Though certain factors like U.S. unilateralism and protectionism may cloud the global trade outlook, looking ahead we believe the next major shifts in global trading patterns to come from within the emerging markets themselves, excluding China.
But growth in domestic emerging markets investors has changed the dynamics of emerging markets debt as an asset class — an ongoing development potential investors should watch closely. The reorientation toward a more domestic buyer base has been driven in part by memories of the 1990s balance of payments crises, when adverse currency moves had a negative feedback loop on hard currency debt stocks. Emerging market countries want to avoid this problem by funding themselves domestically, thereby removing currency mismatch risks and reducing their reliance on foreign investor flows.
This shift has also been driven by an ongoing deepening and maturing of domestic financial systems with the growth of domestic pension funds, asset managers and banks, which provide demand for local currency debt. This development brings reduced volatility as local capital tends to be considerably more stable than foreign capital.
However, this does vary by region. Looking at the emerging markets corporate debt market, local investors tend to be more prominent in Middle Eastern and Asian markets, while offshore fund investors tend to be found in Latin America and emerging European countries.
Emerging market debt risk-adjusted returns have traditionally been attractive in hard currency, meaning that those looking toward the asset class should consider that while local currency debt (unhedged) can at times generate some of the strongest outright returns, it can also be the most volatile subasset class leading to a low Sharpe ratio.
Deconstructing local currency returns between spot foreign-exchange performance and bond performance shows that foreign exchange has been the most volatile of returns, and has been a consistent source of negative return in most of the asset class' down years. Given this, the structural rationale of investing in emerging market economies as they improve over time has less relevance for this segment of the asset class, although it does potentially offer compelling tactical opportunities.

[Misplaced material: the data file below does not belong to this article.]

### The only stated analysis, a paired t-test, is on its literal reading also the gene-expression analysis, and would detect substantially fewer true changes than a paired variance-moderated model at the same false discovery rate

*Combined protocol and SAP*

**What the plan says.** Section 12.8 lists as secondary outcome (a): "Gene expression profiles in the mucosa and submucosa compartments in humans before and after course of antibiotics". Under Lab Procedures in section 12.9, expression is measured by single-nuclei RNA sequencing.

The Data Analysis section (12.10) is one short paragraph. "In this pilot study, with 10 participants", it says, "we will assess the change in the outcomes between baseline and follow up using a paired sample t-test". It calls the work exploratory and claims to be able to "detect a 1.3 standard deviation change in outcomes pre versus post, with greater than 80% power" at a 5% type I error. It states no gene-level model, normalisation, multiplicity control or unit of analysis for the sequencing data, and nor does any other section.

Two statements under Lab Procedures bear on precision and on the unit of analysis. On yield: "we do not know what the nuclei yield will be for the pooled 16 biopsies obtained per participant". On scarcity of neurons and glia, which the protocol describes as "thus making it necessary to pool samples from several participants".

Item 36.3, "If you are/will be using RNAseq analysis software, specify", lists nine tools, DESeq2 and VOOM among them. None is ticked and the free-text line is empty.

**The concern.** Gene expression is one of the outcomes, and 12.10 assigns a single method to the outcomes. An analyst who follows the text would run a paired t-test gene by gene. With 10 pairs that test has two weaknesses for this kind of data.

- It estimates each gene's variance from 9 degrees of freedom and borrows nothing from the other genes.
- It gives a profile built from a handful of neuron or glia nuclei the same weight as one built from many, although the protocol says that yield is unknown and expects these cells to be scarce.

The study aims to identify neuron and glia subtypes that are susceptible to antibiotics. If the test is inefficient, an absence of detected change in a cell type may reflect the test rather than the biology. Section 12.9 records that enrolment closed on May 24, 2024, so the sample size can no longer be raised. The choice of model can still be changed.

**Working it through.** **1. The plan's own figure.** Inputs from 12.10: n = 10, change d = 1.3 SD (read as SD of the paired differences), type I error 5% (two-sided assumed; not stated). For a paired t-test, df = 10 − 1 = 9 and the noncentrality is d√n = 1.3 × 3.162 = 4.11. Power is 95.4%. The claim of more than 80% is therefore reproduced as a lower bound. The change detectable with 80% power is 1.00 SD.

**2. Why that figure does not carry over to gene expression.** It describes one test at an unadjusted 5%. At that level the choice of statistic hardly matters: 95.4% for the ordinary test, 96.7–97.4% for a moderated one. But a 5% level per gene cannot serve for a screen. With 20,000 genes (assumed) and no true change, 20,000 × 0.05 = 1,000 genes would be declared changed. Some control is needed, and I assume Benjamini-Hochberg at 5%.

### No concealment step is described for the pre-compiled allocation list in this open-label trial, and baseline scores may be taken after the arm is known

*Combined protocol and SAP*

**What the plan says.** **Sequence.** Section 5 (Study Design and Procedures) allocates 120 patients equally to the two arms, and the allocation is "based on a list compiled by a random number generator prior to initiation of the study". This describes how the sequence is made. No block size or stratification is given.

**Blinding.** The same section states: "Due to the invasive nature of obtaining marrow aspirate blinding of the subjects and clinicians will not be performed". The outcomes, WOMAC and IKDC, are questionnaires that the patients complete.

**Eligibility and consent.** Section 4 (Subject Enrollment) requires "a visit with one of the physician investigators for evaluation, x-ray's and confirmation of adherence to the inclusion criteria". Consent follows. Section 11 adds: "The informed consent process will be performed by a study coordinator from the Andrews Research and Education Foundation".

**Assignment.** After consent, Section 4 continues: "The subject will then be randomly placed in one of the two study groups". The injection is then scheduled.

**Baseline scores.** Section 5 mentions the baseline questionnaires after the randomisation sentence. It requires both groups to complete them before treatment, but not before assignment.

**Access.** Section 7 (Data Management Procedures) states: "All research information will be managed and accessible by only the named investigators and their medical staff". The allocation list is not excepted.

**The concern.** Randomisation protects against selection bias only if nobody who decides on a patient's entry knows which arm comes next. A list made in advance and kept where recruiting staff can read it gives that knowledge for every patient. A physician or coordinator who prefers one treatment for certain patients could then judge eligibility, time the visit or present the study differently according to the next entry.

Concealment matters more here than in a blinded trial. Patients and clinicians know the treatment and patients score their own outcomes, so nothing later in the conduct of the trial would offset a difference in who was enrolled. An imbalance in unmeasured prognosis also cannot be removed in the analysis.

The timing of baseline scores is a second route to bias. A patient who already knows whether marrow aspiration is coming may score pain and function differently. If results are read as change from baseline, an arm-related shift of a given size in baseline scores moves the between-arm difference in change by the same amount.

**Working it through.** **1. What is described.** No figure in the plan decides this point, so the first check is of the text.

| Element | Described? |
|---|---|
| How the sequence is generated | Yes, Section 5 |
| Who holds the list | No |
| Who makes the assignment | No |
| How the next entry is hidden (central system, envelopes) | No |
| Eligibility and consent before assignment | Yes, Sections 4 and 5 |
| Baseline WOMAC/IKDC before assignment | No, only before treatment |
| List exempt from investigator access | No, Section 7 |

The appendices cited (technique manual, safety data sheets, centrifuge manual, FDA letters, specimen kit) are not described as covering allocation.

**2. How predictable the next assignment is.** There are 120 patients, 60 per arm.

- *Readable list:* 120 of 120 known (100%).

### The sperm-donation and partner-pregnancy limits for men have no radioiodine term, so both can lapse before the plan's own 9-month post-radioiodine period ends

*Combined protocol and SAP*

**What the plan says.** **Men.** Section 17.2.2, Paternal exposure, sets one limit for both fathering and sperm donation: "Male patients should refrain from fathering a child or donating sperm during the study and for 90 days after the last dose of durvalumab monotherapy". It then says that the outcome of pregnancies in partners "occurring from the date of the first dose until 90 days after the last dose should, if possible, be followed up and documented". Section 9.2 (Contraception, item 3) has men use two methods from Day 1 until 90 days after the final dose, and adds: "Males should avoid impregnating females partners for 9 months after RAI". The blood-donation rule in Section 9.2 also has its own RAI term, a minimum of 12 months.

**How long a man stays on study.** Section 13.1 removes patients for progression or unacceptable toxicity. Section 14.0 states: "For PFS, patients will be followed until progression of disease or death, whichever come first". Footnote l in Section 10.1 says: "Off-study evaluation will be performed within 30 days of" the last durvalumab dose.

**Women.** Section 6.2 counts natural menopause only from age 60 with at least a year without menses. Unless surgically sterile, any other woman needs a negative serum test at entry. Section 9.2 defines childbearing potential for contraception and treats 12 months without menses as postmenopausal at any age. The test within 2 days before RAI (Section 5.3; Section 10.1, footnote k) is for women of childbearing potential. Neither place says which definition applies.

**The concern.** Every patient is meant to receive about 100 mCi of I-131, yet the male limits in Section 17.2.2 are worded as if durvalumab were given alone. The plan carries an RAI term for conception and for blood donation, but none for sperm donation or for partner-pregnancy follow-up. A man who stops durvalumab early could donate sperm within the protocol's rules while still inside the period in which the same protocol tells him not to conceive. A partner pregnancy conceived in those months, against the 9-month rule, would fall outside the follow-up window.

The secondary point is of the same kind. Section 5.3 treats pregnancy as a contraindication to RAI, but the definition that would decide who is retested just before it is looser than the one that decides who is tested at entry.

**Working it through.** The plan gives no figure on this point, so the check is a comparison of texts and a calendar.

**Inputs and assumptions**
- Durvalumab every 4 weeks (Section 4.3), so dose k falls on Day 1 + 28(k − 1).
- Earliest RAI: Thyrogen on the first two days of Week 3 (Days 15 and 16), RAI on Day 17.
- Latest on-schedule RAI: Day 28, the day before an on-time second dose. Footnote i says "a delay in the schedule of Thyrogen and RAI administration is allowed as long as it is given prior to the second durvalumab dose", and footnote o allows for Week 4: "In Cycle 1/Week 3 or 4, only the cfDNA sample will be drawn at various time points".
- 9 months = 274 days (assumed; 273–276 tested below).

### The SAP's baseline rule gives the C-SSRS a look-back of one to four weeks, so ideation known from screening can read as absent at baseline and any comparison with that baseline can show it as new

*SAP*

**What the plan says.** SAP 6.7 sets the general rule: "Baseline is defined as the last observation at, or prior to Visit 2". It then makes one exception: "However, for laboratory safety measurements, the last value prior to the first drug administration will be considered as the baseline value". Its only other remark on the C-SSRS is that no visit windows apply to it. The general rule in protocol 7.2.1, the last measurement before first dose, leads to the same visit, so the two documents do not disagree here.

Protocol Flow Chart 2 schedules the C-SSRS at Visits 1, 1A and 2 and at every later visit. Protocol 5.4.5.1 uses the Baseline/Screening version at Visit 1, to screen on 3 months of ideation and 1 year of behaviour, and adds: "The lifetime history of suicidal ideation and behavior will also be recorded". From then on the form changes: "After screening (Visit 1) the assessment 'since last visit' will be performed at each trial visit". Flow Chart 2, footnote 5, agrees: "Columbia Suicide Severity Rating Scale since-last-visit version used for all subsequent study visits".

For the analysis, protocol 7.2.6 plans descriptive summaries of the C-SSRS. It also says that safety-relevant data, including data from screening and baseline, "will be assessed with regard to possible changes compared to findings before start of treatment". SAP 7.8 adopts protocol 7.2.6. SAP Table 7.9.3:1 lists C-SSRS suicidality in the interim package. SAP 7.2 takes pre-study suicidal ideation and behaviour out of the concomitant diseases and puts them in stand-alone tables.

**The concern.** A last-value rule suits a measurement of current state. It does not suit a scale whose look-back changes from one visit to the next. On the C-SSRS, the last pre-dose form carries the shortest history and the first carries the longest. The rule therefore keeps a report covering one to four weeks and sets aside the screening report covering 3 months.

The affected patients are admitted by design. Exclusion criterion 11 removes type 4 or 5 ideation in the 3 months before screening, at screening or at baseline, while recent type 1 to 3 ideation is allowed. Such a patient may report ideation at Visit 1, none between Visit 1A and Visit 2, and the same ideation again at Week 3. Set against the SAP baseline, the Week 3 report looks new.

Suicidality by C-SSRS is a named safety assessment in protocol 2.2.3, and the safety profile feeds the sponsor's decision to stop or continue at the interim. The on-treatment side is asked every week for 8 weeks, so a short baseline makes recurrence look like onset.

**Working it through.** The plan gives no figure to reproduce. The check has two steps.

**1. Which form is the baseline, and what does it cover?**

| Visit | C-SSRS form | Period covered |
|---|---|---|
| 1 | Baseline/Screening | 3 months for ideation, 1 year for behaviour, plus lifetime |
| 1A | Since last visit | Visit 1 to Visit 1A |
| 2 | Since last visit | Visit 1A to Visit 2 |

Down the line, changes in U.S. interest rates and the fluctuating strength of the U.S. dollar will almost certainly come into play. Whenever the Federal Reserve raises interest rates, the effects are often keenly felt in emerging markets. Higher U.S. yields reduce the relative attractiveness of emerging markets assets, prompting capital outflows and depreciating emerging markets currencies. For emerging market economies reliant on external financing for government budgets or current account deficits, these outflows are most problematic. Higher U.S. interest rates and the stronger U.S. dollar that typically accompanies it do not usually bode well for emerging markets local currency debt, with underperformance primarily on the currency side. Furthermore, emerging market central banks might be compelled to hike domestic interest rates to limit capital outflow pressures, raising bond yields in the process.
A stronger dollar also has implications for hard currency emerging markets assets. Local corporates and banks that have borrowed in U.S. dollars yet whose revenue streams or assets are primarily local currency denominated may find it harder to pay off their hard currency debt as emerging market currencies weaken. This can have negative implications for their credit metrics and ultimately their credit spreads. For local currency debt issuers, this problem does not arise — it's the investor in the debt that ultimately bears the currency risks.
While the size of the emerging markets debt asset class has tended to lag emerging markets' economic importance, it is clear that this is in the process of changing. The breadth and depth of the asset class may have historically been overlooked despite its growth in prominence but, as it continues to become more prevalent, we believe emerging markets debt will assume even more importance in the asset allocations of institutional investors.
Colm McDonagh is head of emerging market fixed income at Insight Investment, London. This content represents the views of the author. It was submitted and edited under Pensions & Investments guidelines, but is not a product of P&I's editorial team.